Monday, June 27, 2011

Meatless Monday: Addicted to Quorn

Yes, I’m addicted to Quorn. You heard me. That’s Quorn with a “Q.” Not exactly addicted, but I got your attention, didn’t I?

And now that I have it, let me tell you about Quorn. If you cruise the grocery store aisles as I do, looking for new things to try, you may have spotted this product in the frozen natural food section, near the veggie burgers. It comes in several varieties — Meatballs, Chik’n Nuggets, and Chik’n Tenders. Meatless and soy-free, Quorn is low in fat, high in protein, and has the taste and texture of the meat it is approximating. It does not have any GMO ingredients, but it is not organic, and is not exactly natural. It’s imported from the UK, so its footprint is pretty large. But as fake meat goes, it’s oh so tasty, which makes it one of my guilty pleasures.

Quorn is a little complicated to explain. Quorn’s packages originally used the words “mushroom protein,” but the company was forced to change the label to read: “made from nutritious myco-protein.” Myco is Greek for “fungi.”

The specific fungus chosen for development for the myco-protein in Quorn is Fusarium venenatum, discovered growing in a field in Buckinghamshsire in the 1960s. According to a 2005 article in Britain’s Independent, the discovery was part of “an ultimately abortive race against time to produce artificial protein before population growth overtook natural resources and created global famine.”

Instead, the discovery ultimately became part of a convenience food phenomenon in Great Britain, highly popular with omnivores as well as vegetarians (although not vegans since Quorn also contains egg whites). In 2005, it was estimated that one in five UK households ate Quorn each year, and Quorn was the leading brand in Britain’s meat-free food market. 

I still haven’t told you how Quorn is made, and I confess I only found out the details while working on this post.  This abstract of a 2002 scientific paper explains it better than I can:  “Myco-protein is produced in two 150,000 l pressure-cycle fermenters in a continuous process which outputs around 300 kg biomass/h.…after reduction of the RNA content, the fungal biomass is mixed with egg albumin and made into a variety of products.” 

In a so far futile lobbying campaign against the product, the watchdog group Center for Science in the Public Interest has been collecting complaints about Quorn since it first appeared in the US in 2002. According to the Independent article referenced earlier, “The lobby group claims it recorded more than 800 cases of allergic reactions but Britain's Food Standards Agency puts the rate of allergy at one in 146,000 people, compared to one in 3,000 for soya products.” It is also not clear how many of the adverse reactions occur because of an allergy to eggs.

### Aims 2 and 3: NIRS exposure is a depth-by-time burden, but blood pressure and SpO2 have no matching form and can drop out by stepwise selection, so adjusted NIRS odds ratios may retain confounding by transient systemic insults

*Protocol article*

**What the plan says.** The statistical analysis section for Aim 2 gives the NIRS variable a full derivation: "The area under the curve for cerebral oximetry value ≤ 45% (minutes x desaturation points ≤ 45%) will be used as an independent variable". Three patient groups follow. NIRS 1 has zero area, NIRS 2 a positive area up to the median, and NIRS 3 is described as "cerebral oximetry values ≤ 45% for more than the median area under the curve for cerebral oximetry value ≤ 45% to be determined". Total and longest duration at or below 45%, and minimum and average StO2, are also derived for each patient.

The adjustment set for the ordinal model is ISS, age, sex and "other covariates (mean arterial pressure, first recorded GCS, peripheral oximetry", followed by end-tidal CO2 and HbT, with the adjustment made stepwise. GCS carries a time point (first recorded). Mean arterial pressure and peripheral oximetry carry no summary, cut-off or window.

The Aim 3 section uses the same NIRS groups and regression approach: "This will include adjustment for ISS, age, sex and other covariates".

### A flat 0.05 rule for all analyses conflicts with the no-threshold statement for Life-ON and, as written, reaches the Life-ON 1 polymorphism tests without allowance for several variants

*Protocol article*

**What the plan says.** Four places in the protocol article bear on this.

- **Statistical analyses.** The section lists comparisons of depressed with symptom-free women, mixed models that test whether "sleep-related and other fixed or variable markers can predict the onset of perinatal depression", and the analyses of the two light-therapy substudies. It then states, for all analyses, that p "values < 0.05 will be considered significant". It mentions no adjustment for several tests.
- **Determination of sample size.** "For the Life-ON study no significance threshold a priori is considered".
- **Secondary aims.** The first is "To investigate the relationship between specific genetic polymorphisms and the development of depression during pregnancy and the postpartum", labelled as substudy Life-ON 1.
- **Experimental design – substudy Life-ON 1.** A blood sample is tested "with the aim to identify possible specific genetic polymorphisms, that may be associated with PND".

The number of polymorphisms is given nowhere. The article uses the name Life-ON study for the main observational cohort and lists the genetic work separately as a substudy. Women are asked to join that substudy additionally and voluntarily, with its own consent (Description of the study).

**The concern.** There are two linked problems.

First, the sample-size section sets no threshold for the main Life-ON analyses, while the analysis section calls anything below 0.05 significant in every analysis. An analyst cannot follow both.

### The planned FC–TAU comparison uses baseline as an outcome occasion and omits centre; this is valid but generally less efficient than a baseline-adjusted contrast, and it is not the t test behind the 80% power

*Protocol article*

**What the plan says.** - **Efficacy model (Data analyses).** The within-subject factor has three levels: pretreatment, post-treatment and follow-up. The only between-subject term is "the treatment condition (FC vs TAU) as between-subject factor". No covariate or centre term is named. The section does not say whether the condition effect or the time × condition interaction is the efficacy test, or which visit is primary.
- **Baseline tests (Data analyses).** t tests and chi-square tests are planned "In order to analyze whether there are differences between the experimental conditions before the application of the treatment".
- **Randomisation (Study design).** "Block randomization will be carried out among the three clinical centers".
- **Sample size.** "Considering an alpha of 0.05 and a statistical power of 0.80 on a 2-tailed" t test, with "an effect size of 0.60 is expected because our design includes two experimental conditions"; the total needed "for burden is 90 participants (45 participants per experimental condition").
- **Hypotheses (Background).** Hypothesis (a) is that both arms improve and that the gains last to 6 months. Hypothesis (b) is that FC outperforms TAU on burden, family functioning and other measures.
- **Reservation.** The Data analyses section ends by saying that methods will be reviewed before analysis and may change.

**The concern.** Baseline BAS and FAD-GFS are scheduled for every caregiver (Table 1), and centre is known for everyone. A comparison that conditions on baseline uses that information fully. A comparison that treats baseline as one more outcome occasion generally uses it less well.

Despite the fact that I cannot get the image of a giant petri dish out of my mind at the moment, and CSPI’s claims, and Quorn's big carbon footprint, I’m still hooked. It all started with  Quorn meatballs which taste so much better than wheatballs or soyballs. They satisfy my craving for meatballs when I don’t want to eat [or prepare] the real thing. As Sara Dickerman wrote in Slate, “In the world of simulated meat, Quorn is king.” 

Last night I used the Chik’n Tenders in a faux Sweet and Sour Chicken dish. I made my own sauce from a recipe I found through Google with Recipe View, stirfried onions, peppers, and snow peas (from the farmers’ market); baked the Quorn as instructed; and then mixed everything together and served it over rice. It was quick, convenient, pretty tasty, and I didn’t have to worry about salmonella. 

Quorn will likely remain as the latest fermented staple to join my usual grocery list, along with items including beer, blue cheese, bread, tempeh, and wine. That is unless my husband protests after reading the full story behind Quorn. He’s been with me so far…

Have a good week, and please come back soon for more food facts and my latest edible discoveries.

I often blog on food or food issues on Monday in support of Meatless Monday, one of several programs developed in the Healthy Monday project, founded in 2003 in association with Columbia University’s Mailman School of Public Health, Johns Hopkins Bloomberg School of Public Health and Syracuse University’s Newhouse School of Communications. Meatless Monday’s goal is “to help reduce meat consumption 15% in order to improve personal  health and the health of our planet.”

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